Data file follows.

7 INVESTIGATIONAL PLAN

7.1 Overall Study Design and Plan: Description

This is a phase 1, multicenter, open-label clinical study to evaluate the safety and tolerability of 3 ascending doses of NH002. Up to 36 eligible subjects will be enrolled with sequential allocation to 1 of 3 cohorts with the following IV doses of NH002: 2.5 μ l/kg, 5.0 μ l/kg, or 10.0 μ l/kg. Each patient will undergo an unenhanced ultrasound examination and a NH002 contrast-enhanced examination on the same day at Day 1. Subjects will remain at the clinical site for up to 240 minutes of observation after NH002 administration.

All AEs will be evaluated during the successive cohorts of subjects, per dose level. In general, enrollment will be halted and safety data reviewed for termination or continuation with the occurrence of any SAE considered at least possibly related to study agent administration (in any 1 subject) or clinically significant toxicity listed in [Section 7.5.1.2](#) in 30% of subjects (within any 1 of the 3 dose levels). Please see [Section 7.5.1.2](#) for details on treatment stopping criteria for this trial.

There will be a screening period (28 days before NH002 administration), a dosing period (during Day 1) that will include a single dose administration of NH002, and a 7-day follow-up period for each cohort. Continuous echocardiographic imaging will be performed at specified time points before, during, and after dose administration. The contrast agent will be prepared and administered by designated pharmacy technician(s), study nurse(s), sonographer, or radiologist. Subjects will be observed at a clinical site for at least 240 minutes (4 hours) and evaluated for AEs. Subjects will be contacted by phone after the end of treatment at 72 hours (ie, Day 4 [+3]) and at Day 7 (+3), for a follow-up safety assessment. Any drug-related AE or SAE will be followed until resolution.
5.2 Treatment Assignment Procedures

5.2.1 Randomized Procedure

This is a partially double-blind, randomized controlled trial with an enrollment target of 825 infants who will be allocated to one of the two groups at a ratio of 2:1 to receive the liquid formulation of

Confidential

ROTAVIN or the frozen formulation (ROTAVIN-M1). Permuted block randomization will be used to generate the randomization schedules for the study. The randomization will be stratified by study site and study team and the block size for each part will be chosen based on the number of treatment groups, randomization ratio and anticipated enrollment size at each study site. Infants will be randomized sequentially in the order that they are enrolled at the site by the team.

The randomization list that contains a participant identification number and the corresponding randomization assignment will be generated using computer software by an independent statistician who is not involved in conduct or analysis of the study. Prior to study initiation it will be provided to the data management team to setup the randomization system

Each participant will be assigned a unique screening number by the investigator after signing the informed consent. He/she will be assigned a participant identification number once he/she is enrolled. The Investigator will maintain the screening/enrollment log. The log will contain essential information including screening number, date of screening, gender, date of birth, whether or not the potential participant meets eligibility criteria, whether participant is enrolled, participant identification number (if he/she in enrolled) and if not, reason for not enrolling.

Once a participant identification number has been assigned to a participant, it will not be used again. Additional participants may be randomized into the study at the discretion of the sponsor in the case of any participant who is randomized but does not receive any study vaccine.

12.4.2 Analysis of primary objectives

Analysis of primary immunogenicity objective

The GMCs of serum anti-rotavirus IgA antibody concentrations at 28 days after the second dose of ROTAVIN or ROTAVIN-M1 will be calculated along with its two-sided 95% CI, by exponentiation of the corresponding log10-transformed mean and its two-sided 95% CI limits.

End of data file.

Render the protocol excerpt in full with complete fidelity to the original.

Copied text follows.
7 INVESTIGATIONAL PLAN

7.1 Overall Study Design and Plan: Description

This is a phase 1, multicenter, open-label clinical study to evaluate the safety and tolerability of 3 ascending doses of NH002. Up to 36 eligible subjects will be enrolled with sequential allocation to 1 of 3 cohorts with the following IV doses of NH002: 2.5 μ l/kg, 5.0 μ l/kg, or 10.0 μ l/kg. Each patient will undergo an unenhanced ultrasound examination and a NH002 contrast-enhanced examination on the same day at Day 1. Subjects will remain at the clinical site for up to 240 minutes of observation after NH002 administration.

All AEs will be evaluated during the successive cohorts of subjects, per dose level. In general, enrollment will be halted and safety data reviewed for termination or continuation with the occurrence of any SAE considered at least possibly related to study agent administration (in any 1 subject) or clinically significant toxicity listed in [Section 7.5.1.2](#) in 30% of subjects (within any 1 of the 3 dose levels). Please see [Section 7.5.1.2](#) for details on treatment stopping criteria for this trial.

There will be a screening period (28 days before NH002 administration), a dosing period (during Day 1) that will include a single dose administration of NH002, and a 7-day follow-up period for each cohort. Continuous echocardiographic imaging will be performed at specified time points before, during, and after dose administration. The contrast agent will be prepared and administered by designated pharmacy technician(s), study nurse(s), sonographer, or radiologist. Subjects will be observed at a clinical site for at least 240 minutes (4 hours) and evaluated for AEs. Subjects will be contacted by phone after the end of treatment at 72 hours (ie, Day 4 [+3]) and at Day 7 (+3), for a follow-up safety assessment. Any drug-related AE or SAE will be followed until resolution.
5.2 Treatment Assignment Procedures

5.2.1 Randomized Procedure

This is a partially double-blind, randomized controlled trial with an enrollment target of 825 infants who will be allocated to one of the two groups at a ratio of 2:1 to receive the liquid formulation of

Confidential

ROTAVIN or the frozen formulation (ROTAVIN-M1). Permuted block randomization will be used to generate the randomization schedules for the study. The randomization will be stratified by study site and study team and the block size for each part will be chosen based on the number of treatment groups, randomization ratio and anticipated enrollment size at each study site. Infants will be randomized sequentially in the order that they are enrolled at the site by the team.

The randomization list that contains a participant identification number and the corresponding randomization assignment will be generated using computer software by an independent statistician who is not involved in conduct or analysis of the study. Prior to study initiation it will be provided to the data management team to setup the randomization system

Each participant will be assigned a unique screening number by the investigator after signing the informed consent. He/she will be assigned a participant identification number once he/she is enrolled. The Investigator will maintain the screening/enrollment log. The log will contain essential information including screening number, date of screening, gender, date of birth, whether or not the potential participant meets eligibility criteria, whether participant is enrolled, participant identification number (if he/she in enrolled) and if not, reason for not enrolling.

Once a participant identification number has been assigned to a participant, it will not be used again. Additional participants may be randomized into the study at the discretion of the sponsor in the case of any participant who is randomized but does not receive any study vaccine.

12.4.2 Analysis of primary objectives

Analysis of primary immunogenicity objective

The GMCs of serum anti-rotavirus IgA antibody concentrations at 28 days after the second dose of ROTAVIN or ROTAVIN-M1 will be calculated along with its two-sided 95% CI, by exponentiation of the corresponding log10-transformed mean and its two-sided 95% CI limits.